Create memories not garbage

create memories not garbage this Christmas

Metro Vancouver has a campaign called “create memories, not garbage.”

The aim is to reduce waste during the holidays. I love this idea, as simplicity and being frugal are hobbies of mine.

Create memories not garbage this Christmas

Excessive consumption, food waste and unnecessary consumerism upset me. We live on a beautiful planet with finite resources and few of us seem to realize when enough is enough. Fortunately there are lots of positive things you can do to make a difference.


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Three years ago my family decided not to buy Christmas or birthday presents unless we knew the person really wanted something. It’s not that we don’t buy presents at all; we usually share a “present list” in October with simple items we would like. We don’t buy frivolous things or unwanted items that are a fad. Often we give experiences: a day out, a cinema trip or a family pub lunch.

Initially it did feel odd not trawling the shops stressing, but three years in it feels great. I bought some simple presents (I won’t say what as my family reads this column!) and sent them with Canada Post yesterday. The post cost far more than the presents, but it is worth it as I know my mother and father will get immense joy from their present on Christmas Day.

Black Friday sales tempt and encourage even the most restrained of us to swipe our credit card. “But it’s such a good deal,” I hear you cry — or is it?


take your own shopping bags when shopping to reduce plastic.


Buying something at 25 per cent off is still 75 per cent more than you need to spend if you don’t really need it.

This Black Friday I bought a greeting card to send to my sister, some crackers and Brie, and there were no discounts on those, unsurprisingly.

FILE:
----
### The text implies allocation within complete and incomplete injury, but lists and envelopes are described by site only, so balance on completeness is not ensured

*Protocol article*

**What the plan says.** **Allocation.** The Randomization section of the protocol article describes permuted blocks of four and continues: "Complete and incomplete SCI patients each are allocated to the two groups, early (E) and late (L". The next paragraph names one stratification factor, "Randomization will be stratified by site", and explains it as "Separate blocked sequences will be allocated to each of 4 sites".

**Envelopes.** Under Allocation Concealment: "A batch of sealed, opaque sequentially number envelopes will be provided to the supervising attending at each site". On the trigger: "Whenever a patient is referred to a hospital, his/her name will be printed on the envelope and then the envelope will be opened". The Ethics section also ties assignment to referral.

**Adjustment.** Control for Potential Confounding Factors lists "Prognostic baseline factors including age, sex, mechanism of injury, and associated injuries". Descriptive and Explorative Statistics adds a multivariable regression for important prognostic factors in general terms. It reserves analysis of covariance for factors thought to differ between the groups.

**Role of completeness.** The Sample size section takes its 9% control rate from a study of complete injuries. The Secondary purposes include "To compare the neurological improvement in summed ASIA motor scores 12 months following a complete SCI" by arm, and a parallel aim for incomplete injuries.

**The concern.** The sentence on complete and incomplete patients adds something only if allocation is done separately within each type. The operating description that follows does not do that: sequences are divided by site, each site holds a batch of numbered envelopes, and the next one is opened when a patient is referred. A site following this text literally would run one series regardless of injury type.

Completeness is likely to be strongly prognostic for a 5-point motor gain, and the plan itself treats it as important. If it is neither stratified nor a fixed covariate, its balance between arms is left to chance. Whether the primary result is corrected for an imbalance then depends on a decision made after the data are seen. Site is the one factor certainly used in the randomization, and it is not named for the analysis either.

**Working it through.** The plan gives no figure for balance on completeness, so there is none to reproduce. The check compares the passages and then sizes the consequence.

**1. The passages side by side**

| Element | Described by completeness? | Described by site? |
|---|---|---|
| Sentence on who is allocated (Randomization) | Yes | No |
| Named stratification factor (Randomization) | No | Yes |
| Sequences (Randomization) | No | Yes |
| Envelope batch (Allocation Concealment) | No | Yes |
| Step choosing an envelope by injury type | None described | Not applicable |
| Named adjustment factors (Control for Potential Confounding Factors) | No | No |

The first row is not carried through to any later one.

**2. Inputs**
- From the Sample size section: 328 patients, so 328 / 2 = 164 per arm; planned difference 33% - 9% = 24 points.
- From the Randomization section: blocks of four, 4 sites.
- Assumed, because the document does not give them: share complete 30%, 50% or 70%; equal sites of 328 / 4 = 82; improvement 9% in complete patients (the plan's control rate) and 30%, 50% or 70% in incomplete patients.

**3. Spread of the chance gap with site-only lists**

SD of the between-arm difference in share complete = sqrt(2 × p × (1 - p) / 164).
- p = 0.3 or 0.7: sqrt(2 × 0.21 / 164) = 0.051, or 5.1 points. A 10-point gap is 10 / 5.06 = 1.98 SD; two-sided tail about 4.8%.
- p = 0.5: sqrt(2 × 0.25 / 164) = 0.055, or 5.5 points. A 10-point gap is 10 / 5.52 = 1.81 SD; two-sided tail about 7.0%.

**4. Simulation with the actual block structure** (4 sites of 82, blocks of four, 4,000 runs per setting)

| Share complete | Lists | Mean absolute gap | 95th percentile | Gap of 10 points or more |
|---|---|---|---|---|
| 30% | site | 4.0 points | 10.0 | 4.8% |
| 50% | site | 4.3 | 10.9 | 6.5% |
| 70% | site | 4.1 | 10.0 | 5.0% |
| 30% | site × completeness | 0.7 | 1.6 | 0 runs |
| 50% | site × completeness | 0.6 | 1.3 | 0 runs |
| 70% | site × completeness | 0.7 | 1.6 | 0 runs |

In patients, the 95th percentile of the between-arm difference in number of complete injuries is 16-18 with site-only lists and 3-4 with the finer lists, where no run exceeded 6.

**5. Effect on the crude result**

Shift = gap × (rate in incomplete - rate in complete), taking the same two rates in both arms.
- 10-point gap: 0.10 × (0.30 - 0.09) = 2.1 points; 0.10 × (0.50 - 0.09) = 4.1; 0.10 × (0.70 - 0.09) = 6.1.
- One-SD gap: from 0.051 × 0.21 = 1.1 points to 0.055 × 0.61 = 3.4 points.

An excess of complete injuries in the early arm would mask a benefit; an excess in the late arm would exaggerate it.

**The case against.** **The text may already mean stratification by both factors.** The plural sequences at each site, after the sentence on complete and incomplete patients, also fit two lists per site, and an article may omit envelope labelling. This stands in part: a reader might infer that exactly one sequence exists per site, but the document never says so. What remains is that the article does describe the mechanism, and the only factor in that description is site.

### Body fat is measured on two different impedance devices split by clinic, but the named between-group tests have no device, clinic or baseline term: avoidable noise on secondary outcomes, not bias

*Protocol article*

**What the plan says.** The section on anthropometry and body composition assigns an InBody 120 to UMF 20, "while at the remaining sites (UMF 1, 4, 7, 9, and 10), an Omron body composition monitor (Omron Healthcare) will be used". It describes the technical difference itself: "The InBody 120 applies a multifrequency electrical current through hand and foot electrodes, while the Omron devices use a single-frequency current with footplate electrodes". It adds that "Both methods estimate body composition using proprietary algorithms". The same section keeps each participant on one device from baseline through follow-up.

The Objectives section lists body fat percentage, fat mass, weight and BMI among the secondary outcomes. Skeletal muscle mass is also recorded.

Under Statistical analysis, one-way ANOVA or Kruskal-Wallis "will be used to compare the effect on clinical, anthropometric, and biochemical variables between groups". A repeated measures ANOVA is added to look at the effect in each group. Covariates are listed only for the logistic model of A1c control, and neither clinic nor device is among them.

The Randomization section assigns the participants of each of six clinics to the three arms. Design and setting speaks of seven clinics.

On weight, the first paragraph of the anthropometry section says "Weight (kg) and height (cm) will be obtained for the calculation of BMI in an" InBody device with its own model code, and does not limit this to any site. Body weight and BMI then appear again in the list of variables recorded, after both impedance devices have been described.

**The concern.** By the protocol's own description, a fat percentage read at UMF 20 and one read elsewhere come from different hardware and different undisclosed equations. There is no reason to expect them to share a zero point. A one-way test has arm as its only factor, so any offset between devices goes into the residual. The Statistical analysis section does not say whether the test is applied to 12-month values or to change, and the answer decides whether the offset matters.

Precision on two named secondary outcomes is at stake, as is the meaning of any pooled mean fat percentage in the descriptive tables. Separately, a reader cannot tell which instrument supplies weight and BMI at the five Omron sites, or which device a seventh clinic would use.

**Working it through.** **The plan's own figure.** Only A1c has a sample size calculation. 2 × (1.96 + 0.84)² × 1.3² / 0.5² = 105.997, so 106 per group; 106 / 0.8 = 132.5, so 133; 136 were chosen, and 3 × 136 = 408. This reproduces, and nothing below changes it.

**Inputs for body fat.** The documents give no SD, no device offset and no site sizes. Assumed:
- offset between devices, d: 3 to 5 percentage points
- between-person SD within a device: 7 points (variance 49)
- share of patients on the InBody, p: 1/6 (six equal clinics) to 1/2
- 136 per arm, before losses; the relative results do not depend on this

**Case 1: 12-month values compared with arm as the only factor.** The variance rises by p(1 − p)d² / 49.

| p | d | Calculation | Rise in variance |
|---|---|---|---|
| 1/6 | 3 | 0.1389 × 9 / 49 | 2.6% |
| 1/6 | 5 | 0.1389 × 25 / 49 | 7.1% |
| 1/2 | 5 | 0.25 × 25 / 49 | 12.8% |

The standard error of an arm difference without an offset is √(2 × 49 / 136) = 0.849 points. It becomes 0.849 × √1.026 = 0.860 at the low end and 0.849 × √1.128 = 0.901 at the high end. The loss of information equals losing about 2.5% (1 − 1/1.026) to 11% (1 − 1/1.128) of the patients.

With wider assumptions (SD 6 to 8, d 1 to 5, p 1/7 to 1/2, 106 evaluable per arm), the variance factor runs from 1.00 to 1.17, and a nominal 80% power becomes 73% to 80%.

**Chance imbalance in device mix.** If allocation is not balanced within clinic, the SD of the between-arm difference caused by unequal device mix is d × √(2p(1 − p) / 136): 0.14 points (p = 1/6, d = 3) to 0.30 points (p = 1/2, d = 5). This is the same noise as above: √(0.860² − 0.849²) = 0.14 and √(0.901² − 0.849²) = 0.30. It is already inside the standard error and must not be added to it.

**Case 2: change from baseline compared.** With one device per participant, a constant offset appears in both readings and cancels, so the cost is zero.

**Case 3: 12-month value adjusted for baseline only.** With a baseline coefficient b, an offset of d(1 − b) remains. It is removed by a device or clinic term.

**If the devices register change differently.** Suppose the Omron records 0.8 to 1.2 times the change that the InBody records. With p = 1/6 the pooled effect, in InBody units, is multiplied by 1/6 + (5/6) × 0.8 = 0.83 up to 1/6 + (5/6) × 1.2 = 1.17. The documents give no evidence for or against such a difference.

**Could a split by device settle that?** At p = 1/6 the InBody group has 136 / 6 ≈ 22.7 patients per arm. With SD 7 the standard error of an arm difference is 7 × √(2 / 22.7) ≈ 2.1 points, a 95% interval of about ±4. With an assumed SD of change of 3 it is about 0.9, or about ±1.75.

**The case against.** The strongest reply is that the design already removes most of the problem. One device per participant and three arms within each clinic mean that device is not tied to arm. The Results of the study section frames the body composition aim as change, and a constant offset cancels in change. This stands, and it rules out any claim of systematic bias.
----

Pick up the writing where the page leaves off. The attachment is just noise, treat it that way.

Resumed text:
The Metro Vancouver solid waste initiative “create memories not garbage” has many gift giving ideas that ensure you have a meaningful and enjoyable holiday season without creating excessive garbage and going into debt. Setting a budget is wise as is keeping receipts; it helps to know how much you’ve spent. Be sure to add up as you go along so you know when to stop.

All that said, sales are a great time to do your Christmas holiday shopping if you know what family and friends would like. You often do save money but communication is key; ask what family members would like. Granted it won’t be a surprise but it won’t waste your money either.

Create memories not garbage this Christmas

The “create memories, not garbage” campaign is impacting regions far away from Vancouver; there is interest from various U.S. states, as well as Ontario and the Okanagan. I can see why as it is a wonderfully replicable program that we all need to adopt as current consumerism isn’t sustainable.

It will get us all thinking of ways we can reduce garbage by giving meaningful presents.

In our busy lives the simple act of stepping back from the melee of consumerism and “must-dos” is one of the best presents you can give.  Simply listening to others is a gift money can’t buy.

create memories not garbage this Christmas

Gift / present ideas:

Offer your time — give baby siting vouchers to new parents or “driveway clearing” vouchers to a neighbour.

Get outside together — meet with friends or family for a walk or ski followed by a tea or hot chocolate.

Give nature — a plant to brighten the winter home.

Beeswax candle — give warmth and light this winter.

Edible gifts — homemade roasted nuts, cookies or granola in a jar with a re-usable ribbon.

A good book — give the gift of escapism in a book. Got a book you’ve enjoyed? Pass it on.

Write a letter — encourage someone by sharing what you love and appreciate about them.


Learn more about creating memories, not garbage at

– See more at, this article first appeared in The Whistler Question